At Nvidia’s annual developers conference in March, the mood wasn’t just upbeat, it was downright giddy. More than 11,000 enthusiasts — software developers, tech moguls, and happy shareholders — filed into San Jose’s pro hockey arena to kick off a four-day AI extravaganza. 
Huang showed off some of what AI has made possible in just the past few years, like an AI-powered simulation of Earth’s weather patterns, which will eventually be able to calculate and predict weather 3,000 times faster than a supercomputer while using 1,000 less energy, Huang said.
Pinar Seyhan Demirdag, Cuebric co-founder, relies on Nvidia GPUs to instantly turn simple text prompts into virtual movie sets for a fraction of the cost of some of today’s backdrops. She said her company is getting a lot of love from Hollywood. 
At Generate:Biomedicines, Dr. Alex Snyder – head of research and development – is using Nvidia’s technology to create protein-based drugs. She was initially skeptical about the use of AI for drug development. Then she looked at the lab data, and changed her mind. 
Now her team asks its AI models to create proteins to fight diseases like cancer and asthma. The AI generates proteins that don’t exist in nature, which are then rigorously tested in the lab. A drug to defeat the coronavirus is in clinical trials. 
“We’re not putting Frankensteins into people,” Snyder said. “We’re taking what’s known and we’re really pushing the field, we’re pushing the biology.”
Figure, a Silicon Valley startup with funding from Nvidia, has developed an Nvidia GPU-driven humanoid robot.  CEO Brett Adcock says the robot is designed to address labor shortages, and would not be possible without Nvidia’s technology. 
“We think they’re arguably the best in the world at this,” Adcock said.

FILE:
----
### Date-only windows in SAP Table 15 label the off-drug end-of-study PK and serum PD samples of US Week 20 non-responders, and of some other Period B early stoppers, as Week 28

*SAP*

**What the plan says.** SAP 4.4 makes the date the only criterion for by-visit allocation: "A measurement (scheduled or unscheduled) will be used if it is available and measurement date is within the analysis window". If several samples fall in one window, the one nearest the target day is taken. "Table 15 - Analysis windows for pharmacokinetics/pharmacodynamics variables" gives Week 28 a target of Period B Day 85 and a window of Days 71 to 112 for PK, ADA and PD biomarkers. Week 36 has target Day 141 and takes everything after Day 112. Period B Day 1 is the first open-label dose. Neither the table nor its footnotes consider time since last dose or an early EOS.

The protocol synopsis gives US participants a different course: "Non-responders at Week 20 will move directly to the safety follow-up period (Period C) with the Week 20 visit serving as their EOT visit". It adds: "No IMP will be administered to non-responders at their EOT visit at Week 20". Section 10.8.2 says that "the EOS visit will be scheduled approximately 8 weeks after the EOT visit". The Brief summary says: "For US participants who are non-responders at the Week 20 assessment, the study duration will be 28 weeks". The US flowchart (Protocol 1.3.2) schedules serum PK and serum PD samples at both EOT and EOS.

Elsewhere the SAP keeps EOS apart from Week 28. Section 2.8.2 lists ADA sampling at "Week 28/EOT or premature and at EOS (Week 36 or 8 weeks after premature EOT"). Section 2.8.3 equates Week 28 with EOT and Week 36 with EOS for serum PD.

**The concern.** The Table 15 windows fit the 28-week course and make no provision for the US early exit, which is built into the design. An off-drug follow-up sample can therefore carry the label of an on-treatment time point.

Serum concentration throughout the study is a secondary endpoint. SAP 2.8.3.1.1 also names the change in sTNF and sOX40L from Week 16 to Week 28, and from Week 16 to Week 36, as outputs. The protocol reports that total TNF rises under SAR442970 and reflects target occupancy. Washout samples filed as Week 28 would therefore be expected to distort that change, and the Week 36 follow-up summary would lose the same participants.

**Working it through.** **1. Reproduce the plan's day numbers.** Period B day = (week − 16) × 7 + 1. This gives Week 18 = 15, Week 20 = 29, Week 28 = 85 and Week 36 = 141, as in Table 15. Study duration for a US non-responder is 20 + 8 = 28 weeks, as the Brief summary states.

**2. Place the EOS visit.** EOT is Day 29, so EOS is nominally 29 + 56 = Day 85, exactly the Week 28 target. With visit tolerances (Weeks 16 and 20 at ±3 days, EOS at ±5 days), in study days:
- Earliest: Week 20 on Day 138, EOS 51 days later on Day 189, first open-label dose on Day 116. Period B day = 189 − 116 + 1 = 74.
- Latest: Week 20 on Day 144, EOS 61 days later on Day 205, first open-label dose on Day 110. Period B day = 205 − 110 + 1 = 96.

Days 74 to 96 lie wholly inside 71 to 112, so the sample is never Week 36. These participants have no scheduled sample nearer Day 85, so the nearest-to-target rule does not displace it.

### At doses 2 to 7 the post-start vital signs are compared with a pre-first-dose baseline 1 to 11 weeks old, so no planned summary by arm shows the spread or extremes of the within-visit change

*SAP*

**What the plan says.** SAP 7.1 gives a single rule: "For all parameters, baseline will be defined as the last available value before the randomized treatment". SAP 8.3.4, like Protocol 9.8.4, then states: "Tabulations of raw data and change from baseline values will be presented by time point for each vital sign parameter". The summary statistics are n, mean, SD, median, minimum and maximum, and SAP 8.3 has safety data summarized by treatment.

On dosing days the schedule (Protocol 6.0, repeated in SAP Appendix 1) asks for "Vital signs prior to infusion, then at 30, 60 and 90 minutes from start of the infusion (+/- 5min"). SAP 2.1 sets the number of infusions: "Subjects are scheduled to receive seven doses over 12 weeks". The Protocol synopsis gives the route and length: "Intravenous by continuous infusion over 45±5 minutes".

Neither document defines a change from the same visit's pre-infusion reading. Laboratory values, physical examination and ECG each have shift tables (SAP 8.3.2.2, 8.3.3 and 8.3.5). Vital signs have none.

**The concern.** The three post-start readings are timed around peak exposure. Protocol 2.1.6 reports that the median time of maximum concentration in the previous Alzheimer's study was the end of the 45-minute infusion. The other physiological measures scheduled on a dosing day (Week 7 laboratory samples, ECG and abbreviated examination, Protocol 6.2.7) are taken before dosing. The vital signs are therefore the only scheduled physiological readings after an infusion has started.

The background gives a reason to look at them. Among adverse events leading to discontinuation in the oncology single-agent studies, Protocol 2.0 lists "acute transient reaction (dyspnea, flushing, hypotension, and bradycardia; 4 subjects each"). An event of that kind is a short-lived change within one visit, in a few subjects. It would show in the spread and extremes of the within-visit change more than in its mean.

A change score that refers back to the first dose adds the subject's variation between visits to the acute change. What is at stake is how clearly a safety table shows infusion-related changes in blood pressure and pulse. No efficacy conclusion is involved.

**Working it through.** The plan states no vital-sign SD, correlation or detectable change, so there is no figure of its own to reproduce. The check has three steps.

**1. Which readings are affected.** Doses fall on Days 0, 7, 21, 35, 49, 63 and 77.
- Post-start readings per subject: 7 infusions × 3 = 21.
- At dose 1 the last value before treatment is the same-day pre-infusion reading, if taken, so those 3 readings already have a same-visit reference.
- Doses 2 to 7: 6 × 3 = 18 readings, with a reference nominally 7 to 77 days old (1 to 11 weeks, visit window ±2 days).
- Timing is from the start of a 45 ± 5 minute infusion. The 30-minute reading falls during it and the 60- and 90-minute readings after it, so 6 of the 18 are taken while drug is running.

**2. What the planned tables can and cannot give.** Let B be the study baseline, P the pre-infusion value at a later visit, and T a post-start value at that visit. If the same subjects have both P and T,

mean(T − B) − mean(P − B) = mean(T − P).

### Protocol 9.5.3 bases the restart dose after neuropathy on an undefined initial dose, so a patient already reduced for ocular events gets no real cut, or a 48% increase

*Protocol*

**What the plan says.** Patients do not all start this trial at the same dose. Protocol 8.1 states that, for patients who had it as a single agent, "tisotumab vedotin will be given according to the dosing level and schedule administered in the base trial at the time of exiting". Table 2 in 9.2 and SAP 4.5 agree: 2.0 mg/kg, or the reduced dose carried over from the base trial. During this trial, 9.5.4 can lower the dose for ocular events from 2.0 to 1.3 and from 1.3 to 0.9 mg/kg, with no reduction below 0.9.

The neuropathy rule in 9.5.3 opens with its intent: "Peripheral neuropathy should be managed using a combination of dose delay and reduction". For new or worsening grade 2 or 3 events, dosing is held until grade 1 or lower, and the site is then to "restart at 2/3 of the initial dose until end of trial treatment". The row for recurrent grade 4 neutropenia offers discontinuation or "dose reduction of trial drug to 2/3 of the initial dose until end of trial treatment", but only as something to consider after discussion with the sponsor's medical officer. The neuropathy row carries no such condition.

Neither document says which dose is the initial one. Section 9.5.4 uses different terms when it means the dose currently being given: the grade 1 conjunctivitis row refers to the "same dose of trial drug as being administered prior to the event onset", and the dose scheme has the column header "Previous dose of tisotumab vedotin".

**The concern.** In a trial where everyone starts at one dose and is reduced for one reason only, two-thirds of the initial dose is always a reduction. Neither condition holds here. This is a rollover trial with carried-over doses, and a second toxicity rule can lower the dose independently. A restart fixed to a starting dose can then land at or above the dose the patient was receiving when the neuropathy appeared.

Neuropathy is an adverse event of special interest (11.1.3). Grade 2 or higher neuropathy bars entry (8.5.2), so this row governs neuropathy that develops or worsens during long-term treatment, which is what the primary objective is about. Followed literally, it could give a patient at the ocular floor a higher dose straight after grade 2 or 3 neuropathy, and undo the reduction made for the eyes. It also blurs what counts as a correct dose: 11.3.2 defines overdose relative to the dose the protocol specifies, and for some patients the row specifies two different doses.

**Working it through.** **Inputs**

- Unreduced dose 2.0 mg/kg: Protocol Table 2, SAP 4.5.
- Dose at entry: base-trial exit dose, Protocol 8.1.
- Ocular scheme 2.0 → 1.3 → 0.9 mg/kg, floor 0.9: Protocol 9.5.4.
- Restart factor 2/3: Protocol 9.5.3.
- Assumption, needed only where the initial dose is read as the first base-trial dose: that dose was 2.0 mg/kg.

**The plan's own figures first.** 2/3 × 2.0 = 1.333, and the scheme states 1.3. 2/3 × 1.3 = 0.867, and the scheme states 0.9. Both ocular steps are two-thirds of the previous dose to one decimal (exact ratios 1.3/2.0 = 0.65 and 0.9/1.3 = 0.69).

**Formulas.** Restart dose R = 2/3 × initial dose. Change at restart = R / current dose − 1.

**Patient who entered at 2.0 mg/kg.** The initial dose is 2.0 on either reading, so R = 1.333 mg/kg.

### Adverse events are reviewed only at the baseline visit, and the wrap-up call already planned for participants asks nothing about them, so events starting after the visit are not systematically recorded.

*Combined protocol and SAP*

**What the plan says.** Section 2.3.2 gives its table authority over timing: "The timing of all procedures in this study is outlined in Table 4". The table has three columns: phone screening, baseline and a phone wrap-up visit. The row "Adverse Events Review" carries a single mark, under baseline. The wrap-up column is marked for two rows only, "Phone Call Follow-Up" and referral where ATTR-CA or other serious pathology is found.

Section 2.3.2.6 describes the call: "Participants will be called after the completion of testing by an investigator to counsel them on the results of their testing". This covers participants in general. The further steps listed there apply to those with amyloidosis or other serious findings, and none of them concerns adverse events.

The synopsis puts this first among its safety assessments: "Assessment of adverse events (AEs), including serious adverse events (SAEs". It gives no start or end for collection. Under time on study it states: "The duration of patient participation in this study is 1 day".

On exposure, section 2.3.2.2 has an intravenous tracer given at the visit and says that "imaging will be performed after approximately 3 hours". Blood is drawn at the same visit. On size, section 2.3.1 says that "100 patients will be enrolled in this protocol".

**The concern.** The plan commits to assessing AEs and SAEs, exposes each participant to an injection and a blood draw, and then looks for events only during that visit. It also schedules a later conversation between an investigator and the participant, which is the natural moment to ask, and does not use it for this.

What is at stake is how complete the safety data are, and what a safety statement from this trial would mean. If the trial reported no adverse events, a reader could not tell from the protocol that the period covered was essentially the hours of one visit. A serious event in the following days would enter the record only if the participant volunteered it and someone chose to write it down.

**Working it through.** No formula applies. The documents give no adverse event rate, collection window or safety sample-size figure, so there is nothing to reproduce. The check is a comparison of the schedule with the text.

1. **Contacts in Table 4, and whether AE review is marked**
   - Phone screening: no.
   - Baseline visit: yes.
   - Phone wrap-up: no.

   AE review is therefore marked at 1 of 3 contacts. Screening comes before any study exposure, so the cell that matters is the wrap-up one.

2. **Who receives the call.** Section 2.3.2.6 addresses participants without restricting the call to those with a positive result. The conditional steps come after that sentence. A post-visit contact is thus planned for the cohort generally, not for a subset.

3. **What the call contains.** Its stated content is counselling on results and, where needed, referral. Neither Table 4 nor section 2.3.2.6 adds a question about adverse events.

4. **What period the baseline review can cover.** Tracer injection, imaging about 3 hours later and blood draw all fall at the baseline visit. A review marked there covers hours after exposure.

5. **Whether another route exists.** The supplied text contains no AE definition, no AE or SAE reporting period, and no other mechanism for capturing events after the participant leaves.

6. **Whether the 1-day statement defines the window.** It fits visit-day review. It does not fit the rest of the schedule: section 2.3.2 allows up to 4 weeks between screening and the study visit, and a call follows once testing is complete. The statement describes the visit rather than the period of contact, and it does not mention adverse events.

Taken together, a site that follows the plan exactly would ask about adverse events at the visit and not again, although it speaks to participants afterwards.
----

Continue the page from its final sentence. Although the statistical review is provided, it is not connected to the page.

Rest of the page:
His prototype is not yet perfected, but the early results are so promising that German automaker BMW plans to start testing the robot in its South Carolina factory this year. Adcock envisions a future with billions of robots working alongside humans. 
Investors are bullish on Nvidia, but others fear AI technology is flying too high. Last year, more than 600 top AI scientists, ethicists and others signed a statement urging caution, warning of AI’s risk to humanity. Some worry about AI taking jobs as the technology advances.
“I think over time, AI and robotics will start doing more and more of what humans can and better,” Adcock said. 
As Huang sees it, when companies become more productive, earnings will increase, which means they can hire more workers. 
“You still want human[s] in the loop, because we have good judgment,” Huang said. “Because there are circumstances that the machines are not, just not going to understand.”
Huang sees an AI future of progress and prosperity — not one with machines as our masters. To him, AI is a game-changing technology.
“We need artificial intelligence to help us explore the universe in places that we could’ve never done ourselves,” Huang said.
Bill Whitaker is an award-winning journalist and 60 Minutes correspondent who has covered major news stories, domestically and across the globe, for more than four decades with CBS News.
First published on April 28, 2024 / 7:00 PM EDT